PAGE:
THE POISON GARDEN website      Arum maculatum berries on a Cannabis leaf 


This free script provided by JavaScript Kit

Pontifications on Poison

Being some ramblings on events associated with poisonous plants.

Friday 27th July 2012

In honour of the day, I thought it might be interesting to look at the connections between the Olympics and poison. It was, in a way, encouraging to find very few such connections. Over the history of the modern games, at least, I would have expected to see more stories.

In fact, I found very few items where plant based poisons have been associated with the Olympics so I’m going to widen my net to all poisons.

The stories I did find cover a range from the very serious, through the ridiculous to the bizarre but true and I’ll leaf through them in that order so we finish with the humorous rather than the sad.

There’s been quite a bit of protest about the involvement of Dow Chemical as a sponsor of the games. In May, I wrote about the odd statement made by the CEO but that isn’t related to the current protests. Dow Chemical bought Union Carbide, the company responsible for the Bhopal poisoning disaster1 following a leak of methyl isocyanate gas. For many people, Dow has not done enough to atone for that tragedy and for others a chemical company is always going to be a villain.

During the preparations for the 2008 games, Russian wrestler, Bilyal Makhov, became ill and was diagnosed as suffering mercury poisoning. Though doctors confidently said he had inhaled mercury vapour they were unable to explain how this happened. Makhov made a full recovery but not in time to take part in Beijing so he is hoping that London will offer him the chance to win a medal.

Those are the serious stories. What of the ridiculous?

Three such stories caught my eye. Unsurprisingly, they all come from the British press; two relate to that old favourite the alleged ‘terror threat’ and the third is about that other staple; nature is about to kill us all.

As early as March, the Daily Telegraph was reporting an Al Qaeda plot to kill visitors to the Olympics in London.2 The plotters, apparently, intended to mix cyanide with hand cream so that people would absorb the deadly poison through the skin. Now it is true that cyanide can be absorbed through the skin though it is difficult to define just how much is required for a lethal dose to be absorbed. There is, however, a rather obvious flaw in the ‘plot’. How do you persuade enough people to use hand-cream at the same time to cause enough deaths to produce the terror that is part of the job description of the terrorist?

The alleged plot was discovered not by some brave spy going deep undercover in a known terrorist cell. No, as the Telegraph says in the opening line of its report ‘Extremists have posted “detailed instructions” on a website’. Never mind the impracticality of the proposed route of administration, does the Telegraph really think that a post on a publicly accessible website is proof of a genuine threat? What the Americans call ‘a credible threat’.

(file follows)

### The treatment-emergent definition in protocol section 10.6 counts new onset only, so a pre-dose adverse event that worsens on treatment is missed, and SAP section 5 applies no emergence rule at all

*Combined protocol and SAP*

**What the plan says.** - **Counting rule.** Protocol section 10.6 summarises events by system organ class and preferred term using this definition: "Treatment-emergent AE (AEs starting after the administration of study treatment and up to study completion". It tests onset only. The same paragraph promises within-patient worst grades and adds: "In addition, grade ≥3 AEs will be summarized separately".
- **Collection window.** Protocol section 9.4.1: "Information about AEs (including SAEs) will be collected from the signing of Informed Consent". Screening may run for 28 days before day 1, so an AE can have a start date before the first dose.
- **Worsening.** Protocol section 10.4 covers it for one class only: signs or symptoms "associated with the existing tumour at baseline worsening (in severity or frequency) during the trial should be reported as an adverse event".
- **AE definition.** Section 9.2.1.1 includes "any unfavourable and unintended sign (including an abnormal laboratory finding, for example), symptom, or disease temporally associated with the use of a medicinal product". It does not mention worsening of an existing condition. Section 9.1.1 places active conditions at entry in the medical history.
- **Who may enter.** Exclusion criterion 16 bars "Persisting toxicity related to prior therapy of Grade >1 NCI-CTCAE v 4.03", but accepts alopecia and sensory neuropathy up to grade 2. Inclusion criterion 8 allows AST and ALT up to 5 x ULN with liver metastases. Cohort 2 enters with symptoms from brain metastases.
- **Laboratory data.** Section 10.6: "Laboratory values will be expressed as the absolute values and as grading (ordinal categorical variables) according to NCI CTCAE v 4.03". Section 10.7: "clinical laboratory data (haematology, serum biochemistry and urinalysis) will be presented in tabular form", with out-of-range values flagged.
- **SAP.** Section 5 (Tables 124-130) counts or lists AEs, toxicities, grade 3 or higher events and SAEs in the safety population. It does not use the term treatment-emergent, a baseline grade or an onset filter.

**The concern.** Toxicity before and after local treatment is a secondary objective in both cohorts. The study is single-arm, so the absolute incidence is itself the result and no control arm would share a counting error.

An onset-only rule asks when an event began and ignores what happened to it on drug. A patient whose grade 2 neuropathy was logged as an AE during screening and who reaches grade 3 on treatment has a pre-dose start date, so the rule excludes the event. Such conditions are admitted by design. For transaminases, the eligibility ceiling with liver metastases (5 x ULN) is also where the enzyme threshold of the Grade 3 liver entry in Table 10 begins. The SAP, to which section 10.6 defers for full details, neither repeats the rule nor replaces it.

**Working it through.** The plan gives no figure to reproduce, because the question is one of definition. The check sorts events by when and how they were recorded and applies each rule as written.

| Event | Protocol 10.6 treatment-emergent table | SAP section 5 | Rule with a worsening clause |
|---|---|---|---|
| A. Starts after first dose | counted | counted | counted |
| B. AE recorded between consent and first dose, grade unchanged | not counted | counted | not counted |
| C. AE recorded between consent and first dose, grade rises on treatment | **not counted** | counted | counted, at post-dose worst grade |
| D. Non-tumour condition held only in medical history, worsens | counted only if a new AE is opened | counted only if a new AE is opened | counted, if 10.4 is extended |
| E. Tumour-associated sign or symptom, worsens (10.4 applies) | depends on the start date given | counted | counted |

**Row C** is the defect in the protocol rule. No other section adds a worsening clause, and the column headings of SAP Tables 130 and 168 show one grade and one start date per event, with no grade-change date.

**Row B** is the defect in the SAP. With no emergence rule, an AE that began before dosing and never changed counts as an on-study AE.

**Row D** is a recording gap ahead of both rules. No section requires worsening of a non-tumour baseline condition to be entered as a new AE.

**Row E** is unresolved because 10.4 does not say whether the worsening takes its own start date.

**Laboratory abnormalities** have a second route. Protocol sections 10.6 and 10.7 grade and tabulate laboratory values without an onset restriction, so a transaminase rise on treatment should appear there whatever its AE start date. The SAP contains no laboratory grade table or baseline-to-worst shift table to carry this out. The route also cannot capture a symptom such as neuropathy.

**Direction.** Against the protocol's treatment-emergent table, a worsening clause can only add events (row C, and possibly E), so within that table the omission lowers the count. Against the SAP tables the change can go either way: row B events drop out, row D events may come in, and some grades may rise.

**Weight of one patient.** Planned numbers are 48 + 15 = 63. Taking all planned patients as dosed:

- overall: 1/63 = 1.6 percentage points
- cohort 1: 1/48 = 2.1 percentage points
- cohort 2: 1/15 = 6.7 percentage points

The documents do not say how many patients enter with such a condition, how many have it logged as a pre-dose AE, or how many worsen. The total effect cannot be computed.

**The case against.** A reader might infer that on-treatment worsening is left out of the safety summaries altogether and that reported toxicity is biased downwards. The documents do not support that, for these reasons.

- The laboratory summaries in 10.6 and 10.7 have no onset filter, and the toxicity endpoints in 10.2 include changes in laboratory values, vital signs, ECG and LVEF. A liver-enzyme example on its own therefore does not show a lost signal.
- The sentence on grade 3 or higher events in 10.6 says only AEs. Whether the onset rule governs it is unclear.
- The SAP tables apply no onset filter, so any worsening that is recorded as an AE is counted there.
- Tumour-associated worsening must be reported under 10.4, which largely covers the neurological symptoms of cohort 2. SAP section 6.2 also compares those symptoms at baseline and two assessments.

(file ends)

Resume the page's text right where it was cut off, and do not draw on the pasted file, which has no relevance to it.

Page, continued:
Cyanide in hand-cream is just too incredible to ever be credible. Mind you, these ‘“detailed instructions”’ were in Arabic so, for the Telegraph, that’s all that matters. Perhaps the Telegraph has never heard the term ‘Dark Web’. I’ve written about it 16th February 2012 in the context of the Silk Road website that sells all many of illicit products but, if terrorists really wanted to use the internet to spread their evil intent, I’m pretty sure they’d get the TOR software and set up an invisible site for the purpose.

In fact, I like to think they already have. It would be wonderful if some Islamist comedian had established a website on the Dark Web where people could develop ever more bizarre ‘terror plots’ and compete to see which ones garnered the greatest media coverage.

The second poison terror threat comes courtesy of Mail Online3. This is the idea that terrorists were planning to load a small remote-controlled aircraft with a biological toxin and fly it into the Olympic Park. It seems to have originated from a meeting with residents to explain the need for missile batteries to be stationed on the roof of their blocks of flats to deal with any aerial threat. The officer in charge, it seems, was talking about the nature of such threats and said it could be anything from a hijacked airliner to a small ‘drone’. When he refused to go into more detail the Mail was able to put its fevered imagination to work.

It is interesting to judge just how ridiculous this ‘threat’ was from the failure of any other media outlet to pick it up and either re-report the Mail or make it its own.

For the natural threat, we return to the Telegraph.4 It wasn’t the only news outlet to report on the spread of poisonous caterpillars whose hairs can cause stomach upsets and asthma attacks if inhaled or ingested. It does seem to be the only one, however, to realise that there are oak trees in the same neighbourhood as the Olympic venues enabling it to predict that millions of people could become sick during the games.

I don’t like the cliché ‘You couldn’t make it up’ for the simple reason that they do.

The final story about the Olympics and poison is one I’ve written about before. I find it amusing and ridiculous and, also, the perfect response to all those people who complain about the way the games have evolved in recent times and yearn for ‘the old days’ when, allegedly, it was all about the sport and good behaviour and no-one tried to enhance their performance with substances.

In fact, it is such a favourite story that I’m going to plagiarise myself and repeat what I wrote last October;

[T]his happened during the 1904 Olympic Games.